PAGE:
In the last post, he mentioned derivatives, which is calculus. He's doing it the hard way.
The "exponential function" is e = 2.72.... , an unending number like pi. You've probably seen e before. Lots of science depends on raising e to a power. It's just something you see again and again. That's how I got familiar with it.
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12162008, 01:35 PM #41You can't spell "justice" without ISTJ.

12162008, 01:37 PM #42
Henri Poincare noted a difference between those who fared better in algebra and those who did well in geometry. He said that those in geometry used something of a guessandcheck method with intuition, narrowing down the possibilities toward a direct answer. To the contrary, those who do well in algebra seek to prove something straight forward and directly, getting to the point immediately and in a linear fashion.
I did better in algebra in high school, though I'm not absolutely sure which one would be my best. Probably algebra.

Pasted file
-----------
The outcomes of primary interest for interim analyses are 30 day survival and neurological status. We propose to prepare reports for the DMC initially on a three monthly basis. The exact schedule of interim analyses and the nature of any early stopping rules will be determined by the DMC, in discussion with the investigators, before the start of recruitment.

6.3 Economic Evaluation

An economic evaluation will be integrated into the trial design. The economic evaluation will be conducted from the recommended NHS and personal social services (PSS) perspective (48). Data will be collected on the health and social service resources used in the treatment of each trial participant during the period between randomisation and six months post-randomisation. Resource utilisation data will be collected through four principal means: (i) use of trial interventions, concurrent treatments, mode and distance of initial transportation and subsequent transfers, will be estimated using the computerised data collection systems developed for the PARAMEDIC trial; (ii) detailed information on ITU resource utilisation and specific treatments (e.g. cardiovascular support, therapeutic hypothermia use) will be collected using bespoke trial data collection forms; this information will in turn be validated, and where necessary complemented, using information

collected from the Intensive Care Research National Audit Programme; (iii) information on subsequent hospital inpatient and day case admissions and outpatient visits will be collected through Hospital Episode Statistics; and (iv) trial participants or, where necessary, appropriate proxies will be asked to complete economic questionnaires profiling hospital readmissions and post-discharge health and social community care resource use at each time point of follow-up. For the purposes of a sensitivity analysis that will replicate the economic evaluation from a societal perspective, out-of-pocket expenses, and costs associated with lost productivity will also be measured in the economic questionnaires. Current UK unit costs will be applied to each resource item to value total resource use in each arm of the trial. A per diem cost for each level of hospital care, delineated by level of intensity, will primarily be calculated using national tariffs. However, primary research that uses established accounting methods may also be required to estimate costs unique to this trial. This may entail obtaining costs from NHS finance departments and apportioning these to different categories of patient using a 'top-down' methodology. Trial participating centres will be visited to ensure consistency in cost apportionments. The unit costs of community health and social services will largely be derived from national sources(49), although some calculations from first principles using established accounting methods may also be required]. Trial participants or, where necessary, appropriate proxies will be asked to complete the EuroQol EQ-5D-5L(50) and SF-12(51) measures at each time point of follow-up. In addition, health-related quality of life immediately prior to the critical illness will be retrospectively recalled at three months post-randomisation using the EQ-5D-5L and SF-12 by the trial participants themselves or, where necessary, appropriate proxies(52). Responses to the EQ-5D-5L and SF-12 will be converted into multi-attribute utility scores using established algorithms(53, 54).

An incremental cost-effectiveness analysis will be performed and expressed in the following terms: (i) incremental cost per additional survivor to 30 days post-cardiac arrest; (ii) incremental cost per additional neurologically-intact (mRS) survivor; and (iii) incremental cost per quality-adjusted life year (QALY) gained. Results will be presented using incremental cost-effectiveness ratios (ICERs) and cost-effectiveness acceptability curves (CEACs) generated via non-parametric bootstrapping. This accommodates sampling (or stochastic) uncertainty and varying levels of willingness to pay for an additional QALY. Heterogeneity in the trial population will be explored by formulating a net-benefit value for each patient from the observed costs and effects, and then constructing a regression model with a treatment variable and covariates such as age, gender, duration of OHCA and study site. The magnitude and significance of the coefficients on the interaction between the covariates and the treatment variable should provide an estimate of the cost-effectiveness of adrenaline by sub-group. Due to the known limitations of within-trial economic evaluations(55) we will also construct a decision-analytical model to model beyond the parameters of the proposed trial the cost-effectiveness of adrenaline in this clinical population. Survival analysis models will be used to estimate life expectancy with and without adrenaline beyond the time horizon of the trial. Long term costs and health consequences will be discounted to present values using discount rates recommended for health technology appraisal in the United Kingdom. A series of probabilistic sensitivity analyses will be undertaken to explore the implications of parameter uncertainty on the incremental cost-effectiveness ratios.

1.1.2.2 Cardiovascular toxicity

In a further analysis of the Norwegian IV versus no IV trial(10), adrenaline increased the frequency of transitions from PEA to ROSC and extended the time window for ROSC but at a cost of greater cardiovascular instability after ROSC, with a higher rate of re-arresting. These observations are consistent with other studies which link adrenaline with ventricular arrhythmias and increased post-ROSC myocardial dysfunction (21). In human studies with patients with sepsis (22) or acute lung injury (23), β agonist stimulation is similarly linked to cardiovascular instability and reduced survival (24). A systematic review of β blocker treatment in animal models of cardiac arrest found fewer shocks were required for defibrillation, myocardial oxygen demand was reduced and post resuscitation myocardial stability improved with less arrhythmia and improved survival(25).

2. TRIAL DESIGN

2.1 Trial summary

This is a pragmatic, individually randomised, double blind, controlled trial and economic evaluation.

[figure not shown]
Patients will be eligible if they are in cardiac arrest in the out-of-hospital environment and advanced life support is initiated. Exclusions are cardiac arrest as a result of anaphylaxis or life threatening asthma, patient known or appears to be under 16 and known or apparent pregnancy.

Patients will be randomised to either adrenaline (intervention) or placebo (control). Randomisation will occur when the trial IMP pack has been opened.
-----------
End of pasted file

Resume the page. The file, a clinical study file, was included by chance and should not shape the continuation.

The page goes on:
I would also posit that those studies based on algebra are more abstract while the geometrical depend on more concrete faculties.

12162008, 01:37 PM #43
The derivative is taught in any introductory calculus course. Calculus is sometimes taught in grade 12. Other times people wait until college to take it. Exponential functions y=(constant)^x are taught in grade 12 algebra. While you can solve the problem without calculus just by recognizing that when the constant is less than 1 it is decreasing and greater than 1 it is increasing, it is less rigorous and involves memorization of specific cases of specific functions (easy to forget after the exam is over).

12162008, 01:39 PM #44

12162008, 01:45 PM #45
I had a really cool professor freshman year who explained how e was connected to the process of "taking something to a power", and when you think about it, that's why they call it an exponential function. At least, that's what I got from it.
You can't spell "justice" without ISTJ.

12162008, 02:06 PM #46
e=(1+1/n)^n as n goes to infinity.
It's an irrational number, just like pi.
If you want to see what it looks like to more decimal places check this out.
e is commonly used in this (y=e^x) form because it gains a lot of valuable properties.
The most important one is that it's easy to calculate its derivative.

12162008, 07:45 PM #47
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